Title: Re: NY Style sauce discussion
Post by: HansB on November 03, 2020, 07:42:36 PM
Anyone have a solution to avoid this or a short cut? Perhaps

Just don't strain them?
Title: Re: NY Style sauce discussion
Post by: Fiorot on November 04, 2020, 08:18:39 PM
Just don't strain them?
dont get the same flavor
Title: Re: NY Style sauce discussion
Post by: Andrew Bellucci on November 05, 2020, 10:13:08 PM
Wouldn't a food mill with the fine plate do the trick?

Tellier #3 for the win...

https://www.webstaurantstore.com/tellier-x3-5-qt-stainless-steel-food-mill-3-12-x-9-3-4/9804257032.html (https://www.webstaurantstore.com/tellier-x3-5-qt-stainless-steel-food-mill-3-12-x-9-3-4/9804257032.html)
Title: Re: NY Style sauce discussion
Post by: NY_Mike on November 06, 2020, 10:19:10 AM
the thing that takes me the longest and I like the least is pushing scalfani crushed through a mesh strainer with a wooden spoon to remove skin and seeds. Anyone have a solution to avoid this or a short cut? Perhaps purchasing another brand of tomatoes might help...

Yeah definitely a food mill as some others have pointed out. While you may not get the exact same texture as using a fine mesh strainer, I think it'll get you pretty close especially if you change the disk in your food mill to something extra fine.
Yes, you will also get a random seeds here and there that managed to wiggle its way thru but it's negligible.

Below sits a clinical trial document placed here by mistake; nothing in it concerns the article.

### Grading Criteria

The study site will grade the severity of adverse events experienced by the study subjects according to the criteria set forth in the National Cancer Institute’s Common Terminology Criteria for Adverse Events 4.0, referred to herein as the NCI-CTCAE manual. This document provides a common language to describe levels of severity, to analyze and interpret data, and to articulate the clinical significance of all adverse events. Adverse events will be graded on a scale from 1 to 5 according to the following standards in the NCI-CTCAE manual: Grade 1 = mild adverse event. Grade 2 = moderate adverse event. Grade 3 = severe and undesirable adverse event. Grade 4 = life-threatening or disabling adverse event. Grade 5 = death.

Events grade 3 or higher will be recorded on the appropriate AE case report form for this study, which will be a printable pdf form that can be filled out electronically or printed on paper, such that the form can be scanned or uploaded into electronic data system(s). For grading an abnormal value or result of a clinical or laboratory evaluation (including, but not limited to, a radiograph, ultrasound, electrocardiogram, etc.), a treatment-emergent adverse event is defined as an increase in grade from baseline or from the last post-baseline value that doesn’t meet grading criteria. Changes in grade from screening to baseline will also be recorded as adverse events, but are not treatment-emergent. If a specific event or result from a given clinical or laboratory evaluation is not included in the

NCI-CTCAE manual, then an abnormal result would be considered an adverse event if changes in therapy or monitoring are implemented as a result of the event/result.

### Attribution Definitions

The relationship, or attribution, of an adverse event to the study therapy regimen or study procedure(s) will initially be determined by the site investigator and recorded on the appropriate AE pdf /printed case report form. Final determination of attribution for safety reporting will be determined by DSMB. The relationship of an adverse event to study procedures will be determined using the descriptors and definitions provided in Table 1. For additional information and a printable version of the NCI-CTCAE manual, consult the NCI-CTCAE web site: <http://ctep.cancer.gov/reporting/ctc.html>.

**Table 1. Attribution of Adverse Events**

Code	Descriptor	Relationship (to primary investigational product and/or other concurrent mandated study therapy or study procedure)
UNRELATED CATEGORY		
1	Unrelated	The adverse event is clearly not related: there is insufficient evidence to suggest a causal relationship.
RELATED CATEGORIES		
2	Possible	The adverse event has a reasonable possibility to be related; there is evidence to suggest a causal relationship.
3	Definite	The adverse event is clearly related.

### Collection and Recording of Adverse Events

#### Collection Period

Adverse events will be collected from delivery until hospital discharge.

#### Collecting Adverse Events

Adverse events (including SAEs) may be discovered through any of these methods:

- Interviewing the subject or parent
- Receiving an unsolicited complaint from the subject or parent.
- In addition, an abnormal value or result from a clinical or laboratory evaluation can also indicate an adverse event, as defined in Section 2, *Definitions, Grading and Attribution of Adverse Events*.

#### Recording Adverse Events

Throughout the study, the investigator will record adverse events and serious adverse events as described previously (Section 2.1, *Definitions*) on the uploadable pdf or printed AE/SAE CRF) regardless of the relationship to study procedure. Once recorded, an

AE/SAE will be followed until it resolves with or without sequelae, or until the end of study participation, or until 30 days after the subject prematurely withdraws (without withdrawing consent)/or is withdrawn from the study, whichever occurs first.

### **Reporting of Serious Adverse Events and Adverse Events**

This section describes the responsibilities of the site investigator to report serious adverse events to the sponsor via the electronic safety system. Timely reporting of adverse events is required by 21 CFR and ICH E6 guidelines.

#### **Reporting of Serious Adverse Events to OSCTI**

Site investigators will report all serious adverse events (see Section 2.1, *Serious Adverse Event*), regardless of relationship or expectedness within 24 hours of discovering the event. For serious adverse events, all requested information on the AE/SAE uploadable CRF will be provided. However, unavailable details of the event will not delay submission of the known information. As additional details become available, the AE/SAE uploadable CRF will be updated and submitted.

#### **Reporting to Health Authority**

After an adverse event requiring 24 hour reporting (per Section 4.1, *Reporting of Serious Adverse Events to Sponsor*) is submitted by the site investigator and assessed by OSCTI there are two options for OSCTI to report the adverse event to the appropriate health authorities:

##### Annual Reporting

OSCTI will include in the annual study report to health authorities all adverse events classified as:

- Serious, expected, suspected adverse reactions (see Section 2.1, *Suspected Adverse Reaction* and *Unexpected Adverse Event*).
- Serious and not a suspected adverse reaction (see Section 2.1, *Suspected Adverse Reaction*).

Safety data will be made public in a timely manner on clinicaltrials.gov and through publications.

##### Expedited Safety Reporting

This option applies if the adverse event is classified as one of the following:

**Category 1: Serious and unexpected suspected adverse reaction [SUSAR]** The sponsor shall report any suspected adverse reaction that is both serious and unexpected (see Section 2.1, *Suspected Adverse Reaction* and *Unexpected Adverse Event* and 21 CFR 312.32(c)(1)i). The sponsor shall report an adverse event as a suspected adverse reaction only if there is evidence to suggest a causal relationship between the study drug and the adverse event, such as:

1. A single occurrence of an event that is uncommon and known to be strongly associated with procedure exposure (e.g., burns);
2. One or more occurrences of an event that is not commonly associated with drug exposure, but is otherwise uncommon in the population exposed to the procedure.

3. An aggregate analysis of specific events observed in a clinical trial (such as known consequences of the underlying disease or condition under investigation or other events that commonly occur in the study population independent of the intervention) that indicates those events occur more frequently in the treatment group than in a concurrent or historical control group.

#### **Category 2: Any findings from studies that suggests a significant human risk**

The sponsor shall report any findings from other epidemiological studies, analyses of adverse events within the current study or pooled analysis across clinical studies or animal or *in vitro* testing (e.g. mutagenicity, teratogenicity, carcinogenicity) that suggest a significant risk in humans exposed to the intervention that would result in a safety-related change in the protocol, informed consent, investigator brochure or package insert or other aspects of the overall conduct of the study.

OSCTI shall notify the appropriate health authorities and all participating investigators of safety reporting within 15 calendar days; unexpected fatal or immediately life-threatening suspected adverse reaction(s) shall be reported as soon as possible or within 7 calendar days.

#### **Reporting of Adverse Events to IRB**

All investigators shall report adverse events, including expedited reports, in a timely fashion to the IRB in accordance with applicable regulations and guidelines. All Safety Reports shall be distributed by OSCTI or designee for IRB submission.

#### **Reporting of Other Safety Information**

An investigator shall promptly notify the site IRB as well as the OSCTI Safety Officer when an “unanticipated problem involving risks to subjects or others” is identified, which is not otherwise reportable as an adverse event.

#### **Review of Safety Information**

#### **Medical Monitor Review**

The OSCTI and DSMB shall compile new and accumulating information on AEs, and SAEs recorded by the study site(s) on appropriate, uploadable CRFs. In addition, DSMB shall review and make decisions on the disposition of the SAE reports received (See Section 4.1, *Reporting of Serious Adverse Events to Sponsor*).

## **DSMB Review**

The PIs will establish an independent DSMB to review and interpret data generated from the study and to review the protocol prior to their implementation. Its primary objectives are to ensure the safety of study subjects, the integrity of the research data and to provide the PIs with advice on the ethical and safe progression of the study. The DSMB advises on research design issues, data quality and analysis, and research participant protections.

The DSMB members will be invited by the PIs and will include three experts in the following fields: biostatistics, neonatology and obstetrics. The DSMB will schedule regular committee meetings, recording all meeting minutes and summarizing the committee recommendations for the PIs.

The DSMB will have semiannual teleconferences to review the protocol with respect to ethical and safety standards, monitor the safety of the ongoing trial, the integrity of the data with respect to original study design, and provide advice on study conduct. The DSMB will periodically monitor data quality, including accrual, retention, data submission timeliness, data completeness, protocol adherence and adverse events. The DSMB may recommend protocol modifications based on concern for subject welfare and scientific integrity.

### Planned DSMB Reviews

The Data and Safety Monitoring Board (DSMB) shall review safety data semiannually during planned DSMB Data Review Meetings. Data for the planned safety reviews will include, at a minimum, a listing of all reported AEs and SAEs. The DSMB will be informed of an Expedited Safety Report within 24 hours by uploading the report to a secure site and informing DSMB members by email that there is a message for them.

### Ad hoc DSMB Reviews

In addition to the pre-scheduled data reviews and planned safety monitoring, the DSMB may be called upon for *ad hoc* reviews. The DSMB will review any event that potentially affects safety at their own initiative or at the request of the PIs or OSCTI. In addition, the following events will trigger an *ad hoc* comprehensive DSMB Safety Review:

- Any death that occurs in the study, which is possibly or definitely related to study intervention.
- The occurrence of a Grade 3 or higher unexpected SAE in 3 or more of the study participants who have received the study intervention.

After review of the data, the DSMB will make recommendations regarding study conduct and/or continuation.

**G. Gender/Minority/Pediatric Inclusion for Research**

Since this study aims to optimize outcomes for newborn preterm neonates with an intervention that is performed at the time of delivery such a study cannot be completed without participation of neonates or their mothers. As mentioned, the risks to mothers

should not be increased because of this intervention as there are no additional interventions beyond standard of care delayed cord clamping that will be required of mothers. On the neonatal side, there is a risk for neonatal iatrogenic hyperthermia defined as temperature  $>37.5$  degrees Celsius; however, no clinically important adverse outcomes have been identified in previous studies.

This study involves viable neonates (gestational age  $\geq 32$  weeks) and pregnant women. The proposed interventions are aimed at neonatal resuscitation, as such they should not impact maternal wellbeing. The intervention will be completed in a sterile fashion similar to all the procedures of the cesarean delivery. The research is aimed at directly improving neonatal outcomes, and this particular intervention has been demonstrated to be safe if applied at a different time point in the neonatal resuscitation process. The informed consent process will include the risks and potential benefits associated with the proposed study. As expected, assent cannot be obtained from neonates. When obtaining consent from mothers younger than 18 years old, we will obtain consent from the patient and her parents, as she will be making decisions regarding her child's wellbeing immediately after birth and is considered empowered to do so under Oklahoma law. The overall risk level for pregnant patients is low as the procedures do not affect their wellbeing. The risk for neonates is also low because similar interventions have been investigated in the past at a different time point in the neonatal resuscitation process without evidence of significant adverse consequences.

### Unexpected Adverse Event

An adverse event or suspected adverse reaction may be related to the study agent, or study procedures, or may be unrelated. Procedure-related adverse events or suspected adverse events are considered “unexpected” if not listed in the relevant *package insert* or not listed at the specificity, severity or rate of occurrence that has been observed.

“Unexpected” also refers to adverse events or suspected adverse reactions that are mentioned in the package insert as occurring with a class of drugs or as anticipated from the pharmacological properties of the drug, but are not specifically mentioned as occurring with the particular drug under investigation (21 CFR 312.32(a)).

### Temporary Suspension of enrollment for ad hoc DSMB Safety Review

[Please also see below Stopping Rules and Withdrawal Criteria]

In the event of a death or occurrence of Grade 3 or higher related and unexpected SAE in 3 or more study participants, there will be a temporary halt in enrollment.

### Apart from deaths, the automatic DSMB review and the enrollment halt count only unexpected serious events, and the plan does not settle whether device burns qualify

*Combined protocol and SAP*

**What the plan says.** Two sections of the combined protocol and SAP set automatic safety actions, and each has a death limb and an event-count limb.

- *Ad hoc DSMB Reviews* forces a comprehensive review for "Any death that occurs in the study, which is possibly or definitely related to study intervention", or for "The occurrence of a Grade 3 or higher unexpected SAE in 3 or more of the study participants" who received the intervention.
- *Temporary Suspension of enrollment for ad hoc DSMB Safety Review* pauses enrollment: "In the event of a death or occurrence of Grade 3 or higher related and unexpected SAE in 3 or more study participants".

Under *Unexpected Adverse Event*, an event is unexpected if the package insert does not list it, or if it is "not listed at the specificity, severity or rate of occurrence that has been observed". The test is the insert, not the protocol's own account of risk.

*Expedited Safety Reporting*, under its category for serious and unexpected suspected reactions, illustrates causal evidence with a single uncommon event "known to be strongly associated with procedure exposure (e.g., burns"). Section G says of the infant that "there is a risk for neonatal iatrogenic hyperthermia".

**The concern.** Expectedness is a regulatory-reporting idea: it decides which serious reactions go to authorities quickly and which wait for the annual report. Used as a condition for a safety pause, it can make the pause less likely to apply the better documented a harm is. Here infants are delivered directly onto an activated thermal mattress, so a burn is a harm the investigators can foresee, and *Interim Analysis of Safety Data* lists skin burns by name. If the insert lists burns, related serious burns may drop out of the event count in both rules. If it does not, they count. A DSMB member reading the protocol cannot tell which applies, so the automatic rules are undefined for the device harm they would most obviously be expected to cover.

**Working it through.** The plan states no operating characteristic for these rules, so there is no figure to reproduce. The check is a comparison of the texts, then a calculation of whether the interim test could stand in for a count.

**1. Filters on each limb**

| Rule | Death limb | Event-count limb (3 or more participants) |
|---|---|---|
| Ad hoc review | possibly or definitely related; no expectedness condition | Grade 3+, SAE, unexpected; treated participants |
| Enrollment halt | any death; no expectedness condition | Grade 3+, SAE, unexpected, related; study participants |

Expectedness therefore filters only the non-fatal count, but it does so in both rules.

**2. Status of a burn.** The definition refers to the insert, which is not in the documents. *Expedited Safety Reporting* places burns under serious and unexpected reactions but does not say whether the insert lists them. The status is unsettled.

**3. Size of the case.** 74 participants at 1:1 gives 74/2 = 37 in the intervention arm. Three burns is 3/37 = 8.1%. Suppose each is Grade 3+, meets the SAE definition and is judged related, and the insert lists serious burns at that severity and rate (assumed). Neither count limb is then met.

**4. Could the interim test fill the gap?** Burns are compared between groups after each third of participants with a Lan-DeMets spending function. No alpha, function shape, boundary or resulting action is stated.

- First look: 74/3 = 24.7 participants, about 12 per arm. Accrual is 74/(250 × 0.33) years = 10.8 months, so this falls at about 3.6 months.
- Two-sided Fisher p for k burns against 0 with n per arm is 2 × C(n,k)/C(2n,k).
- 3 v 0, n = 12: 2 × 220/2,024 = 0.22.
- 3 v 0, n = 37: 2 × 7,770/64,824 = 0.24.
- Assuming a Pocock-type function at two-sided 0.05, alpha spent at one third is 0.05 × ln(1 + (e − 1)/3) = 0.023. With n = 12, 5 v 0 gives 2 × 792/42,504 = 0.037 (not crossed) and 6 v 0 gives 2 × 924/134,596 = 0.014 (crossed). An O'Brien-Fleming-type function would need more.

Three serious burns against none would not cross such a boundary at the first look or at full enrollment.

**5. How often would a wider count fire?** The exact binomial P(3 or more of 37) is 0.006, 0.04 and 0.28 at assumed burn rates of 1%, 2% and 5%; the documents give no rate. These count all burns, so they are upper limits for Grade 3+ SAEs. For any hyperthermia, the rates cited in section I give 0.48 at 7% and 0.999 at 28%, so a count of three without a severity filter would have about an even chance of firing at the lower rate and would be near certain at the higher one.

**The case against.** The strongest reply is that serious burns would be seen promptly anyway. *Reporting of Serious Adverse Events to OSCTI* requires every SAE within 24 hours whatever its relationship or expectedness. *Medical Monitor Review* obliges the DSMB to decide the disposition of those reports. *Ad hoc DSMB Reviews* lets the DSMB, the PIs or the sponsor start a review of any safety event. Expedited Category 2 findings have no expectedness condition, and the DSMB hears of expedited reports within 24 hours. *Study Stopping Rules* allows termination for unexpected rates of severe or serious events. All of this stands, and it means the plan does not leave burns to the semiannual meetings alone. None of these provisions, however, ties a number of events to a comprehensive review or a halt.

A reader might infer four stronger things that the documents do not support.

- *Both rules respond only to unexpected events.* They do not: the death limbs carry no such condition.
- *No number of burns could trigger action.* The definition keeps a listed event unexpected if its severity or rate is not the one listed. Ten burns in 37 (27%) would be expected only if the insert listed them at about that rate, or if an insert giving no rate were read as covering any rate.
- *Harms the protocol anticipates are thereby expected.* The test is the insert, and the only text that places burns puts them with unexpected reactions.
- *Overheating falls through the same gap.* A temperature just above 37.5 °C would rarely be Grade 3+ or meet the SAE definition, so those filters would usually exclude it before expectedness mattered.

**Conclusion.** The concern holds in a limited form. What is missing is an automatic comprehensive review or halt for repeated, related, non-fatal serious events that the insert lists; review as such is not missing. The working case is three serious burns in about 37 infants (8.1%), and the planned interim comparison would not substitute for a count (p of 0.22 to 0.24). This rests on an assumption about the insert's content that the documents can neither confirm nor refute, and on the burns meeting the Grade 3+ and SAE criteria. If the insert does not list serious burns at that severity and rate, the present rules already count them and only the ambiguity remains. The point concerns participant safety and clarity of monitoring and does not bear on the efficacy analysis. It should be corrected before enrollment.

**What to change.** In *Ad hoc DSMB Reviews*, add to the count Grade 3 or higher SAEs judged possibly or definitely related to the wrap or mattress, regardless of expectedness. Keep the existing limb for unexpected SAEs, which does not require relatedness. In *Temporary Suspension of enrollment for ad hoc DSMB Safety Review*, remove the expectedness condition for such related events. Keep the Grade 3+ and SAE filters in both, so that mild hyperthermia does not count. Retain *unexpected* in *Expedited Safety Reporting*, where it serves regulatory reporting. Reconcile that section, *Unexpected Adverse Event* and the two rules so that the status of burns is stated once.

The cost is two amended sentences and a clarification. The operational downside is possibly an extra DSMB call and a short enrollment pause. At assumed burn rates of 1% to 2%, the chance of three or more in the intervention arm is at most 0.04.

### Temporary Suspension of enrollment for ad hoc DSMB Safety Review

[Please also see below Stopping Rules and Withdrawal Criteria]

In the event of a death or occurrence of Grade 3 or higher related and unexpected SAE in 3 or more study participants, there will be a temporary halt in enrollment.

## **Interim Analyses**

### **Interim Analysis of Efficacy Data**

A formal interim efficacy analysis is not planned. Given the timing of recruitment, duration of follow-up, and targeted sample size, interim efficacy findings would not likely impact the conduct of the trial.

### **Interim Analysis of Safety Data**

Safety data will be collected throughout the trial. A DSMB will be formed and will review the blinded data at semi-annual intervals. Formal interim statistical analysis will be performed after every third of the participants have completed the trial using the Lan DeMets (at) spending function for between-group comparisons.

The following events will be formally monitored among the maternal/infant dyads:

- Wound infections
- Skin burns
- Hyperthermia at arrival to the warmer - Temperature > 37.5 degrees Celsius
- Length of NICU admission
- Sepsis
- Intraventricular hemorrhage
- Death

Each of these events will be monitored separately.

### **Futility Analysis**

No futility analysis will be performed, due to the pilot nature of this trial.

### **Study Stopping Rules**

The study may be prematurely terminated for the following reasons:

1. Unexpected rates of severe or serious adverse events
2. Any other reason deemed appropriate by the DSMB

I used to go thru the process of slicing the tomato's open and removing the seeds by hand, but just found it to be too much work, the food mill does the job 99% well enough that I have no complaints.
Title: Re: NY Style sauce discussion
Post by: foreplease on December 16, 2020, 11:42:24 PM

Brother Hermit, I have missed your posts and participation on the forum the last couple years. i hope you and your family are OK. We lost Nick last winter and Dough Doctor recently.
 
I am very interested to hear thoughts on this.  I don't use any oil in my sauce but I'd like to if it won't make it too greasy.  I always struggle with moisture on pies.

Right now I really have no idea what I am shooting for, admittedly, having never been to NY and had anything to compare it to.  Just what I've had at so called "NY style pizzarias" outside of NY.  Seems like a wide range between them all in the sauce, I guess this is what sets a lot of them apart if they're using the same ovens/cheese/flour.

Right now I have this renegade sauce that I like, changing up between tomatoes seems to bring a difference to the base.  I've been able to add in some red wine vinegar or white sugar to alter a Roma WP tomato to get a little closer to SM but it's still not the same.  Standard WP tomatoes seem to need the most work but around here they have a lot of the salt already in them.